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The Seder Through Stories, Not Commentaries
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The Seder Through Stories, Not Commentaries

Rabbi Peysach Krohn says stories are “vehicles of connection on Passover.” Courtesy of Rabbi Krohn
Rabbi Peysach Krohn says stories are “vehicles of connection on Passover.” Courtesy of Rabbi Krohn

For Rabbi Paysach Krohn, all roads to understanding the profound themes of the Passover story don’t necessarily run through ancient Egypt. Some run through Staten Island.

In his new Haggadah, “At the Maggid’s Seder: Stories and Insights of Grandeur and Redemption” (ArtScroll), the prolific author (and popular mohel) upends the traditional, commentary-laden seder text with a raft of stories and anecdotes that illuminate Passover’s message in indirect fashion.

There’s a story about a poor Jew in a shtetl asking for permission to drink four cups of milk instead of wine (in the Kiddush section), because he can’t afford the more-costly libation. There’s one about an Israeli soldier challenging the country’s chief rabbi about the truth of a particular Haggadah verse (“This year, we are slaves.”), questioning if citizens of an autonomous Jewish state are indeed enslaved. And another about a hostile DMV encounter, which he relates to the plague of frogs, a lesson that teaches about patience and understanding.

“The primary mitzvah of the seder is to relate the story of our Egyptian exodus,” Rabbi Krohn, who lives in Kew Gardens, writes in his Haggadah’s preface. “Stories create the strongest vehicle of connection.”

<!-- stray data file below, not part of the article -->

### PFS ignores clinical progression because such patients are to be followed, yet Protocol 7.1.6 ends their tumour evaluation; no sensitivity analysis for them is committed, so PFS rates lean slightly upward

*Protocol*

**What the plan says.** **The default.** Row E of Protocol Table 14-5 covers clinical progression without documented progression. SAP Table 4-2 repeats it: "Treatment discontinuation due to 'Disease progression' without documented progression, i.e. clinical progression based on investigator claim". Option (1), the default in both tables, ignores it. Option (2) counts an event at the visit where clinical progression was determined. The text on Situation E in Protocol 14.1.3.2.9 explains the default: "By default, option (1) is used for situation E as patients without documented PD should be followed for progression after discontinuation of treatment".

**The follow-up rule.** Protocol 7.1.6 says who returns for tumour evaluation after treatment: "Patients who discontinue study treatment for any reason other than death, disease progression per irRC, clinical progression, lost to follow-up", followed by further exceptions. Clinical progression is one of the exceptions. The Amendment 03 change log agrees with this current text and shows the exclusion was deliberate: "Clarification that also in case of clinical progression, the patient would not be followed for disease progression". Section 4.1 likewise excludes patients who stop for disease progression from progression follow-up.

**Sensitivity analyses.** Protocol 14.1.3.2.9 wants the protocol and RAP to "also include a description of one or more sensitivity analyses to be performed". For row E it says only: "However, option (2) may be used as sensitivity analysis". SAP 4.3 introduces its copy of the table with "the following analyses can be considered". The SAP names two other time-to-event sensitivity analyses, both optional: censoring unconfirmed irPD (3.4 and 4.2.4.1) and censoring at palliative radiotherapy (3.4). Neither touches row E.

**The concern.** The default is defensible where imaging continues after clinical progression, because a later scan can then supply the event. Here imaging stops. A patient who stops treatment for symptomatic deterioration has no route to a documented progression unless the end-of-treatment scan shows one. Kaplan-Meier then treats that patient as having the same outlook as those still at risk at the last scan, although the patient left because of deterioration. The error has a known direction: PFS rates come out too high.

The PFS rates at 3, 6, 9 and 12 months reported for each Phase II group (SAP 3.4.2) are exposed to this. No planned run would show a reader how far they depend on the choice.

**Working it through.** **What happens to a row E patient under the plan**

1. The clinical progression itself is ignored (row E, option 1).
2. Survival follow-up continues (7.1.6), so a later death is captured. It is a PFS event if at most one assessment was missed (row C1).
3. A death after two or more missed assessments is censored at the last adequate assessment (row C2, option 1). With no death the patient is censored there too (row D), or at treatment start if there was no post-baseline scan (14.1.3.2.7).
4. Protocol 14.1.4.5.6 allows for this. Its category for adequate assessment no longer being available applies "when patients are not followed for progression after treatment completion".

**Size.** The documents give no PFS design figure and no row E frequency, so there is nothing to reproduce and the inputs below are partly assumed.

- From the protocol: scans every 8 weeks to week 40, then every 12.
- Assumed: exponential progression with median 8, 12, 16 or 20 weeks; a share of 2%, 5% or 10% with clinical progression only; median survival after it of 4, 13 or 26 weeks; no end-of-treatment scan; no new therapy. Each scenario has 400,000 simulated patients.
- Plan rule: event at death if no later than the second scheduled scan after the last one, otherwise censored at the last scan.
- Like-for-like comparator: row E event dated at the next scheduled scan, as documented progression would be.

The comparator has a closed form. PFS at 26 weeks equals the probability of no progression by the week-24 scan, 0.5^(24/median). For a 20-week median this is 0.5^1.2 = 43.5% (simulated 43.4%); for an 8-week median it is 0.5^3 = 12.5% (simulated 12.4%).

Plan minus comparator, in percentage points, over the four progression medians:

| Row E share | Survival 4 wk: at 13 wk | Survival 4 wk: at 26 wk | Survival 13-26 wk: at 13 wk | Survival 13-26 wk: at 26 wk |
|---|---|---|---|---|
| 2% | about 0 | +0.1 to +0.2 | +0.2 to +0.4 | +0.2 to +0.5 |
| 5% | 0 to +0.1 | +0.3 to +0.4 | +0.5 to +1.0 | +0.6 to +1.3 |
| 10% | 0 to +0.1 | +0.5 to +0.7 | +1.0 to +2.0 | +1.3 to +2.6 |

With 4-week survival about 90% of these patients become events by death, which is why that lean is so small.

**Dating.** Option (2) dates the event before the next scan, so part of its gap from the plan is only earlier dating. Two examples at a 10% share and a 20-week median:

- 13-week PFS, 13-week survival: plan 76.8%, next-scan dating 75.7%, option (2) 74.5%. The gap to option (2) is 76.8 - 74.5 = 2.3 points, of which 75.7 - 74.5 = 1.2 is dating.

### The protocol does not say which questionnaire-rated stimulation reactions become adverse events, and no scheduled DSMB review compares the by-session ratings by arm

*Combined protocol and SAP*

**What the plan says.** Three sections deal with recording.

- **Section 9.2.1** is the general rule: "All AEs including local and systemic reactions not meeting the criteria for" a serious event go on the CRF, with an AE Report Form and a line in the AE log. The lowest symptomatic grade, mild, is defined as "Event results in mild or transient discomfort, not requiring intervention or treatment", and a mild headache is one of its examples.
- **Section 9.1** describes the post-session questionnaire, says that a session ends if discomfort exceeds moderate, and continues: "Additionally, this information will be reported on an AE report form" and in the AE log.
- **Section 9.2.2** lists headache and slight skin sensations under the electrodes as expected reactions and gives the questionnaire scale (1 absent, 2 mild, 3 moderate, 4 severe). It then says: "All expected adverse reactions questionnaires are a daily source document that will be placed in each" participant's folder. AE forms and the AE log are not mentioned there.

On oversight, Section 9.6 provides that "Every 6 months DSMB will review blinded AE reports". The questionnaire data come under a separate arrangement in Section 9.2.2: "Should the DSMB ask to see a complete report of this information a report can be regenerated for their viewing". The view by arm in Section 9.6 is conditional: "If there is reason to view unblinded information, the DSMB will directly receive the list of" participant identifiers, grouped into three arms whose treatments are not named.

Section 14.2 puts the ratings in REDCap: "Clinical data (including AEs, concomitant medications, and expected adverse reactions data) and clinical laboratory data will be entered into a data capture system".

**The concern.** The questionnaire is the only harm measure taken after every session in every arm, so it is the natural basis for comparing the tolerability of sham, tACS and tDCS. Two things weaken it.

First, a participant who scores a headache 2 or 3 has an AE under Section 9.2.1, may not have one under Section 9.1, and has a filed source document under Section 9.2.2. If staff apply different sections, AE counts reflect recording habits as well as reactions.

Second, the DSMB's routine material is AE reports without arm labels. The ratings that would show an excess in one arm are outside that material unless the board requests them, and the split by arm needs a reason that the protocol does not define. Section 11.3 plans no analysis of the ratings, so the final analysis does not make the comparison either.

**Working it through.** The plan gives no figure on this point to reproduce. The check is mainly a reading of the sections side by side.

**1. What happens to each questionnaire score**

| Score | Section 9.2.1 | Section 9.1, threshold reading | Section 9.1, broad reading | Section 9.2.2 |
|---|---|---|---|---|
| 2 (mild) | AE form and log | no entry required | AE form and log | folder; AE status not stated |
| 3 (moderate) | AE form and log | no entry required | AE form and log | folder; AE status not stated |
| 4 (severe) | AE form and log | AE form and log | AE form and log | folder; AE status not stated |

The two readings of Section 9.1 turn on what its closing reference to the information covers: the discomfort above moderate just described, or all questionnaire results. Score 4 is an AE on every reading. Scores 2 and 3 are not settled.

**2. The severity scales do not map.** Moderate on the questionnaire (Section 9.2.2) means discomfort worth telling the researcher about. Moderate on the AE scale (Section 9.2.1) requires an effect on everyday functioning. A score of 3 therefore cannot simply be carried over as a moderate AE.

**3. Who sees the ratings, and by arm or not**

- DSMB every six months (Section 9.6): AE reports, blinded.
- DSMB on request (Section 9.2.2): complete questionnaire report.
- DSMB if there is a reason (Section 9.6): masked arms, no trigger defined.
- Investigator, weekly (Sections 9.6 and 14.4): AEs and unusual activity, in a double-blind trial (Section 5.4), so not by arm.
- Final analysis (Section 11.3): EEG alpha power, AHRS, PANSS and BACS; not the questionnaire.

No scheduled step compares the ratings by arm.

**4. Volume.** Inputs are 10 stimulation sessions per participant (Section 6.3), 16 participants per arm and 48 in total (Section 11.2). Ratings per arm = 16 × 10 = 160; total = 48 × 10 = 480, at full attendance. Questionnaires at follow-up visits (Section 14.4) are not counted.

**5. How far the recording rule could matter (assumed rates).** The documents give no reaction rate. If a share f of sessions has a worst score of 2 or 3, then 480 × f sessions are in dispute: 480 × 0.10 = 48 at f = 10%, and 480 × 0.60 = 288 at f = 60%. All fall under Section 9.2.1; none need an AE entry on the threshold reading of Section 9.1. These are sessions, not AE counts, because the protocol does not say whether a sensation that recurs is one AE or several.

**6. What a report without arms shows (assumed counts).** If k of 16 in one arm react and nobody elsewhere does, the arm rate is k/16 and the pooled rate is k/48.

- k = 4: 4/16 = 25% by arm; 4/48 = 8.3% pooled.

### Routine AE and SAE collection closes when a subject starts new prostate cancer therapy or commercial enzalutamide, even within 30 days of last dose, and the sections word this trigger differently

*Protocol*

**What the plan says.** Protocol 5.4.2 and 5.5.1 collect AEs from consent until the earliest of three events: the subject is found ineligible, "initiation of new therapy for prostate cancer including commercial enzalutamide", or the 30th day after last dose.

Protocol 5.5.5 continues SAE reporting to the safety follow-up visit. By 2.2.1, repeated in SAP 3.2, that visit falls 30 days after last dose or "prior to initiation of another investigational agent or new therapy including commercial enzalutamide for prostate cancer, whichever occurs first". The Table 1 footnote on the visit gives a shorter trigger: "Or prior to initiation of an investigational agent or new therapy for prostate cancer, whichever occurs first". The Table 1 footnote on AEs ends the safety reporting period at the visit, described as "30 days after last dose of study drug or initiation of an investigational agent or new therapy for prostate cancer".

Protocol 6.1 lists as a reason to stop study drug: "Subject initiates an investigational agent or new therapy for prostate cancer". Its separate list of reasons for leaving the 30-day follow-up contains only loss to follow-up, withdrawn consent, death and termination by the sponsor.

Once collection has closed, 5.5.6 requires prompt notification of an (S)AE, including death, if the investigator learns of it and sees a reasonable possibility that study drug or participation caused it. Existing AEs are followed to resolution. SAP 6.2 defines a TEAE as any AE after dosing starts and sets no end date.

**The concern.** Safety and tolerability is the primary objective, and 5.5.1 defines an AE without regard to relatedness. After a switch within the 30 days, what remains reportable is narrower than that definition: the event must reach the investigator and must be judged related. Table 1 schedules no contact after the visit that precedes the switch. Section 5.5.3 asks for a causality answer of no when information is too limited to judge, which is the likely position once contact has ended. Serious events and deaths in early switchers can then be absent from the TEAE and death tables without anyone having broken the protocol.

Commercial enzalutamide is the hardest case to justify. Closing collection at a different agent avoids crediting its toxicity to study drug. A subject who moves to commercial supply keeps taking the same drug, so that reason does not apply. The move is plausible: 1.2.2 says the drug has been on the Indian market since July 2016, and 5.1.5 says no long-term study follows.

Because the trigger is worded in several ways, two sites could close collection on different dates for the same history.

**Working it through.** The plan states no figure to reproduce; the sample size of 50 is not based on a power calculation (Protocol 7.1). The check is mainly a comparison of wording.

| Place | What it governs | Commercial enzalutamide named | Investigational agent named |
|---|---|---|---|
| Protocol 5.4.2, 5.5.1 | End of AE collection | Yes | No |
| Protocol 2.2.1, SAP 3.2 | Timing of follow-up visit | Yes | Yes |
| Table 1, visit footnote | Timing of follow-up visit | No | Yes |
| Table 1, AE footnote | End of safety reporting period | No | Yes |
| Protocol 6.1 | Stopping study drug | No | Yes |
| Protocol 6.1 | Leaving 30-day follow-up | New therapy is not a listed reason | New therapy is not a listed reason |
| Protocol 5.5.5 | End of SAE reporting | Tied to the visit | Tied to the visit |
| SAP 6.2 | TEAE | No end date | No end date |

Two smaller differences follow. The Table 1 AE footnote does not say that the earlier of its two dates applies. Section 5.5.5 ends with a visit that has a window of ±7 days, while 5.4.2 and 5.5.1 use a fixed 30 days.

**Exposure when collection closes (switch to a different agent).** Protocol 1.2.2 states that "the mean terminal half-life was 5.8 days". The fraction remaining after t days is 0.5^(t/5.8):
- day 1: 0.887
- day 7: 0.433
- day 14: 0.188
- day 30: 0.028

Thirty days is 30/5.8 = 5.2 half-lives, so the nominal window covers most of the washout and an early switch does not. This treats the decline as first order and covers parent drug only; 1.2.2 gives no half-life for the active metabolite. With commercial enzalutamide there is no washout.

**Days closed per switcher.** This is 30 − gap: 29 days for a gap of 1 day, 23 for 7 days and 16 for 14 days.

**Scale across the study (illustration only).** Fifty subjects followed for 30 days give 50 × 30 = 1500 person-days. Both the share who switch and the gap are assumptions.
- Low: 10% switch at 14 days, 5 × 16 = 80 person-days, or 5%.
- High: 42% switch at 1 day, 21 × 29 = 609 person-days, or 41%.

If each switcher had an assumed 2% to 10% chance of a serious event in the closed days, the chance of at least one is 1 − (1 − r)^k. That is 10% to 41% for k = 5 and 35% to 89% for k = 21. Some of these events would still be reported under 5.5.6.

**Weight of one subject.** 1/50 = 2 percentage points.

His story-centric approach comes, in part, from his relationship with the late Rabbi Sholom Schwadron, a Talmudic scholar, teacher and orator who earned the unofficial title of the “Maggid of Jerusalem”; he earned that moniker for the fiery, colorful, story-filled Friday night lectures he delivered for more than four decades at a shtiebel in Jerusalem’s Geula neighborhood. Rabbi Krohn has written nine previous “Maggid” books centered on the life and teachings of Rabbi Schwadron.

The Staten Island story — which illuminates the phrase “Blessed be the name of God,” from the Hallel section of the Haggadah — involves a teacher at a yeshiva there who, racing to an appointment, hit another car. The teacher offered to pay for the damage, but asked if he could do it in installments.

The other driver, a stranger, readily agreed. “Why did you trust me?” the rabbi asked when he made the final payment. The driver said she taught in the public school where the late Sheila Feinstein, wife of Rabbi Reuvein Feinstein, rosh yeshiva of the Yeshiva of Staten Island, was principal. “When I realized that you were from her tribe,” the driver answered, “I knew without a doubt that I could trust you.”

For Rabbi Krohn, the story is a perfect reflection of the message of the verse. “Everyone is interested in a story,” though perhaps not rabbinical commentaries, the rabbi says about his approach; “I’m not merely a story teller, I use a story to bring out a message.”

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